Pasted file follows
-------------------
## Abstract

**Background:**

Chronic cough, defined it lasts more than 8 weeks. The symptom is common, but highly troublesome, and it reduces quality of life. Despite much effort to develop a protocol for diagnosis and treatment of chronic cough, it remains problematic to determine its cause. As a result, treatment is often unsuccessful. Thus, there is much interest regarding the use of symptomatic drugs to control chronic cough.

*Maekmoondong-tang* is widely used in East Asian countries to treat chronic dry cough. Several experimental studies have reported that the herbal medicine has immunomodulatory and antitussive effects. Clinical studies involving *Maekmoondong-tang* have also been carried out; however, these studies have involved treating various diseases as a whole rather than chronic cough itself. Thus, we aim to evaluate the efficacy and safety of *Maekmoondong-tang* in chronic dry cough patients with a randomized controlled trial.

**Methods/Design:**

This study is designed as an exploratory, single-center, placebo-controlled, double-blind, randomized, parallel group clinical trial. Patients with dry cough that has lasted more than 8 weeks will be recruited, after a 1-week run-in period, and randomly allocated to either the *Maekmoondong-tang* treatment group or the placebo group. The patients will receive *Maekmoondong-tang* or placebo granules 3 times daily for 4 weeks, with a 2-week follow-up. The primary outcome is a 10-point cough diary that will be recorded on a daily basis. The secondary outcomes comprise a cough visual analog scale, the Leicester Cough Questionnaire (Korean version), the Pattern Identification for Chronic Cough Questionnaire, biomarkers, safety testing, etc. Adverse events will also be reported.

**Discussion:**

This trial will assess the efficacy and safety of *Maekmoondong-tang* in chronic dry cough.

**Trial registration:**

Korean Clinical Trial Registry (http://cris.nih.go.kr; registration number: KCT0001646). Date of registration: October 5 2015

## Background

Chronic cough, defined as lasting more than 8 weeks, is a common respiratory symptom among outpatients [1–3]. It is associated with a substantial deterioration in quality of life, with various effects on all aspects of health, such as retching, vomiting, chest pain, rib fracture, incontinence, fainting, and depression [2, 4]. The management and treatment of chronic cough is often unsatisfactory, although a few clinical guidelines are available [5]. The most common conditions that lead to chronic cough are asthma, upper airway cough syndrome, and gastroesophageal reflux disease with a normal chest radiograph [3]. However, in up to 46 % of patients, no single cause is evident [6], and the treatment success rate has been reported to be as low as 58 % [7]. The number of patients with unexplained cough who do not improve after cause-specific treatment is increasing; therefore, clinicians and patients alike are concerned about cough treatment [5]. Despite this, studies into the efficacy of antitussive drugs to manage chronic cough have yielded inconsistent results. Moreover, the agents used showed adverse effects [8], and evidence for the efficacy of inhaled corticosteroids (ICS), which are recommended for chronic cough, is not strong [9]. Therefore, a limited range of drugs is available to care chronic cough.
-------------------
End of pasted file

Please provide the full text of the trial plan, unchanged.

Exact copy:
## Abstract

**Background:**

Chronic cough, defined it lasts more than 8 weeks. The symptom is common, but highly troublesome, and it reduces quality of life. Despite much effort to develop a protocol for diagnosis and treatment of chronic cough, it remains problematic to determine its cause. As a result, treatment is often unsuccessful. Thus, there is much interest regarding the use of symptomatic drugs to control chronic cough.

*Maekmoondong-tang* is widely used in East Asian countries to treat chronic dry cough. Several experimental studies have reported that the herbal medicine has immunomodulatory and antitussive effects. Clinical studies involving *Maekmoondong-tang* have also been carried out; however, these studies have involved treating various diseases as a whole rather than chronic cough itself. Thus, we aim to evaluate the efficacy and safety of *Maekmoondong-tang* in chronic dry cough patients with a randomized controlled trial.

**Methods/Design:**

This study is designed as an exploratory, single-center, placebo-controlled, double-blind, randomized, parallel group clinical trial. Patients with dry cough that has lasted more than 8 weeks will be recruited, after a 1-week run-in period, and randomly allocated to either the *Maekmoondong-tang* treatment group or the placebo group. The patients will receive *Maekmoondong-tang* or placebo granules 3 times daily for 4 weeks, with a 2-week follow-up. The primary outcome is a 10-point cough diary that will be recorded on a daily basis. The secondary outcomes comprise a cough visual analog scale, the Leicester Cough Questionnaire (Korean version), the Pattern Identification for Chronic Cough Questionnaire, biomarkers, safety testing, etc. Adverse events will also be reported.

**Discussion:**

This trial will assess the efficacy and safety of *Maekmoondong-tang* in chronic dry cough.

**Trial registration:**

Korean Clinical Trial Registry (http://cris.nih.go.kr; registration number: KCT0001646). Date of registration: October 5 2015

## Background

Chronic cough, defined as lasting more than 8 weeks, is a common respiratory symptom among outpatients [1–3]. It is associated with a substantial deterioration in quality of life, with various effects on all aspects of health, such as retching, vomiting, chest pain, rib fracture, incontinence, fainting, and depression [2, 4]. The management and treatment of chronic cough is often unsatisfactory, although a few clinical guidelines are available [5]. The most common conditions that lead to chronic cough are asthma, upper airway cough syndrome, and gastroesophageal reflux disease with a normal chest radiograph [3]. However, in up to 46 % of patients, no single cause is evident [6], and the treatment success rate has been reported to be as low as 58 % [7]. The number of patients with unexplained cough who do not improve after cause-specific treatment is increasing; therefore, clinicians and patients alike are concerned about cough treatment [5]. Despite this, studies into the efficacy of antitussive drugs to manage chronic cough have yielded inconsistent results. Moreover, the agents used showed adverse effects [8], and evidence for the efficacy of inhaled corticosteroids (ICS), which are recommended for chronic cough, is not strong [9]. Therefore, a limited range of drugs is available to care chronic cough.